Biology of Pinnipeds

Pinnipeds often have to deal with cold conditions. To cope with this they show several adaptations for thermoregulation:

  • A thick layer of blubber, which also has several applications outside of thermoregulation :
    • Buoyancy,
    • Energy storage, allowing for energy reservoir in periods of fasting,
    • It allows for a hydrodynamically efficient body shape. The compact shape and lack of longer limbs also allows for reduced heat loss.
  • Pinnipeds are comparatively large if you consider the size of other land based carnivores. The overall large size allows for conservation of heat.
  • Newborn pups, whilst having very little blubber, have a thick layer of fur and high rate of metabolism to reduce heat loss.
  • Newborn Atlantic Fur Seal pup.
    lol

    These adaptations do, however, pose a problem when warm weather is taken into account. Pinnipeds (along with many other animals) have a system which allows them to maintain a state of homeostasis. The system is called 'countercurrent heat exchange' or CCHE. Veins and arteries are situated near each other so that heat from the warmer vessel can be transferred to the other vessel. This acts to keep the internal temperature of the animal constant.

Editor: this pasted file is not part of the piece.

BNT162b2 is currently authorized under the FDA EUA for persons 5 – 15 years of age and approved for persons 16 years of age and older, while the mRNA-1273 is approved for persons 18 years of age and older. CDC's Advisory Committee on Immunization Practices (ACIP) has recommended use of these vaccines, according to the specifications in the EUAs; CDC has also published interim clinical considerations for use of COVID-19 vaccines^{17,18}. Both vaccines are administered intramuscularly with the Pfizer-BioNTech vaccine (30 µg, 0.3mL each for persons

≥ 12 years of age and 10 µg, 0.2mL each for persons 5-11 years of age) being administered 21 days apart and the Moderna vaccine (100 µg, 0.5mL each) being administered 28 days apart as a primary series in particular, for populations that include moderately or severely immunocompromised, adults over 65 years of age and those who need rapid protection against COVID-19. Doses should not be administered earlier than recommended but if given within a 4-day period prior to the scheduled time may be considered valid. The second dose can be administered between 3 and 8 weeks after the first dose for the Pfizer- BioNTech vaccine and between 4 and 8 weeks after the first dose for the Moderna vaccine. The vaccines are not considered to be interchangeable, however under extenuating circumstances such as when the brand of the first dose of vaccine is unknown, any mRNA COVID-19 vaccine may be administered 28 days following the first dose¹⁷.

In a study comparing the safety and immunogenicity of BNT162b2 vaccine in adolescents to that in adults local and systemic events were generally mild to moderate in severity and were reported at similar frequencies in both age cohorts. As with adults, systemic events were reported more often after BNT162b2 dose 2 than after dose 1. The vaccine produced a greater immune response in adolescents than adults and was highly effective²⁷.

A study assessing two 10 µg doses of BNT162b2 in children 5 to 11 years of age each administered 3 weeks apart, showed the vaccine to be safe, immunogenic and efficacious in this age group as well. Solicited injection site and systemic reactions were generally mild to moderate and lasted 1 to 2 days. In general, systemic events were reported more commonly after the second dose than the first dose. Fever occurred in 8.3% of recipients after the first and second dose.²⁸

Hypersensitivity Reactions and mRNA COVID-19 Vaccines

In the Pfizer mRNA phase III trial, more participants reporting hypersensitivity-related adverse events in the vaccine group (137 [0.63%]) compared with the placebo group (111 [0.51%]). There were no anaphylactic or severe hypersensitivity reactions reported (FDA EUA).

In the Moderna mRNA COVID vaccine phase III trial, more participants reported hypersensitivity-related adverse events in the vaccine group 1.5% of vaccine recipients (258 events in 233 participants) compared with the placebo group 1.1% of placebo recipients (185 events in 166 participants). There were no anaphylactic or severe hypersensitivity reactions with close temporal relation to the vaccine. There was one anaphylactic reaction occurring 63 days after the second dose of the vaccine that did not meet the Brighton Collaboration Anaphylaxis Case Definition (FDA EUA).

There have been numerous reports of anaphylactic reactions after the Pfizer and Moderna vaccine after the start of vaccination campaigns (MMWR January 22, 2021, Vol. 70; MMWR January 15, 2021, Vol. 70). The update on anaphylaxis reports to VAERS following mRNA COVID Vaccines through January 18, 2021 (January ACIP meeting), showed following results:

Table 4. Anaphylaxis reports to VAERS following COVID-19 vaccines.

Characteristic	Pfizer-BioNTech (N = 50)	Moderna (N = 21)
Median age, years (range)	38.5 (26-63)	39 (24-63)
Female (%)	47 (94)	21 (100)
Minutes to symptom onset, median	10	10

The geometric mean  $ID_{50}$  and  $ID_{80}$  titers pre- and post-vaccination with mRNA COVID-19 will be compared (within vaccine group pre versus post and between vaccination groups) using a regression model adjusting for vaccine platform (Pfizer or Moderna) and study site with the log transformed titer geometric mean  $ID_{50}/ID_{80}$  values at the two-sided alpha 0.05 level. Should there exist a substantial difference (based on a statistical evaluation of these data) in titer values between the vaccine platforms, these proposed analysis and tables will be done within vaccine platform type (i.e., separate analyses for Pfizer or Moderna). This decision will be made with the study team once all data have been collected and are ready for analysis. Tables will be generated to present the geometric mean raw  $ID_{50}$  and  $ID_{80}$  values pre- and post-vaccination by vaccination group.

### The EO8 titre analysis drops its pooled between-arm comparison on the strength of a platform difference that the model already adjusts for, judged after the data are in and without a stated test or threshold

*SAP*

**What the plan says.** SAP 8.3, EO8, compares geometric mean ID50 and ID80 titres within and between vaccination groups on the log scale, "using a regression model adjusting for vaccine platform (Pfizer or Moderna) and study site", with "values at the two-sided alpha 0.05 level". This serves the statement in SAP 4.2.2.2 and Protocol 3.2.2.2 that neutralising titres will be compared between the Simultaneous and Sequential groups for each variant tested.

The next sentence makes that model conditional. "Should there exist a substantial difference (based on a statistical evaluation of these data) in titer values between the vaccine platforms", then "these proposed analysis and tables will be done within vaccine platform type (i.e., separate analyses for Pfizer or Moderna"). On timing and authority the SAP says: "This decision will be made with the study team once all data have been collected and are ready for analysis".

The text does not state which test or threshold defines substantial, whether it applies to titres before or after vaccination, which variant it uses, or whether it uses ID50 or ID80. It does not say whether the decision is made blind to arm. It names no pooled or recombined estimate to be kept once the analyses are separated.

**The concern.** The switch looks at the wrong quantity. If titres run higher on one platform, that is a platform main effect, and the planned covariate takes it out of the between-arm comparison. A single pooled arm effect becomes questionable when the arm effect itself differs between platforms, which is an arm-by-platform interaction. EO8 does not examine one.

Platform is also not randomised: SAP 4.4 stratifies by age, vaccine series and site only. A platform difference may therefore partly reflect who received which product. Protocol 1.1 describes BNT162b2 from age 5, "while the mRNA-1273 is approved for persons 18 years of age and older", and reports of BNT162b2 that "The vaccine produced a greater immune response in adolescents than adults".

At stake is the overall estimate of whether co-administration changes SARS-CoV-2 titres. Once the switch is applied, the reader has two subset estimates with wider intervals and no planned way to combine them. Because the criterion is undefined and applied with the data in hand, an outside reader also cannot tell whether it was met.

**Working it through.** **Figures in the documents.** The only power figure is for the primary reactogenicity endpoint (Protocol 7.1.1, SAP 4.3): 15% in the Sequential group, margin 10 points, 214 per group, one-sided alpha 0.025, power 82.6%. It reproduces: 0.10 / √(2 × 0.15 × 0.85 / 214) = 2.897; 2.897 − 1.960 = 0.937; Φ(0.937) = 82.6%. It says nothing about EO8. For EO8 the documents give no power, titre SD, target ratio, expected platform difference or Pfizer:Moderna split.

Countercurrent heat exchange mechanism.
    Countercurrent heat exchange
    Pinnipeds are also subject to tremendous pressure when they dive, so they have mechanisms to protect themselves. They have flexible rib bones which allow for their alveoli to contract in their lungs. Their trachea can also be collapsed to account for pressure.

    Pinnipeds are able to lessen the need for oxygen by forwarding it only to essential organs whilst diving. They can slow their metabolism down tenfold, this state is called bradycardia. This low oxygen state causes the build up of carbon dioxide in the muscles. Pinnipeds remedy this by utilising a transport protein called myoglobin instead of haemoglobin.

    Pinnipeds primarily use aerobic respiration in their diving even though their oxygen supply is finite. Anaerobic respiration does occur in longer diving periods. Pinniped muscles are very tolerant of lactic acid, which allows them to continue heavy exercise in its presence.

    As well as other marine mammals, pinnipeds have heavily lobulated kidneys which are extremely efficient at concentrating urine. The excess salt which is excreted in their urine is often even more concentrated than in salty sea water which as a result leads to a net gain in pure water after drinking. In comparison, humans lose pure water after drinking sea water.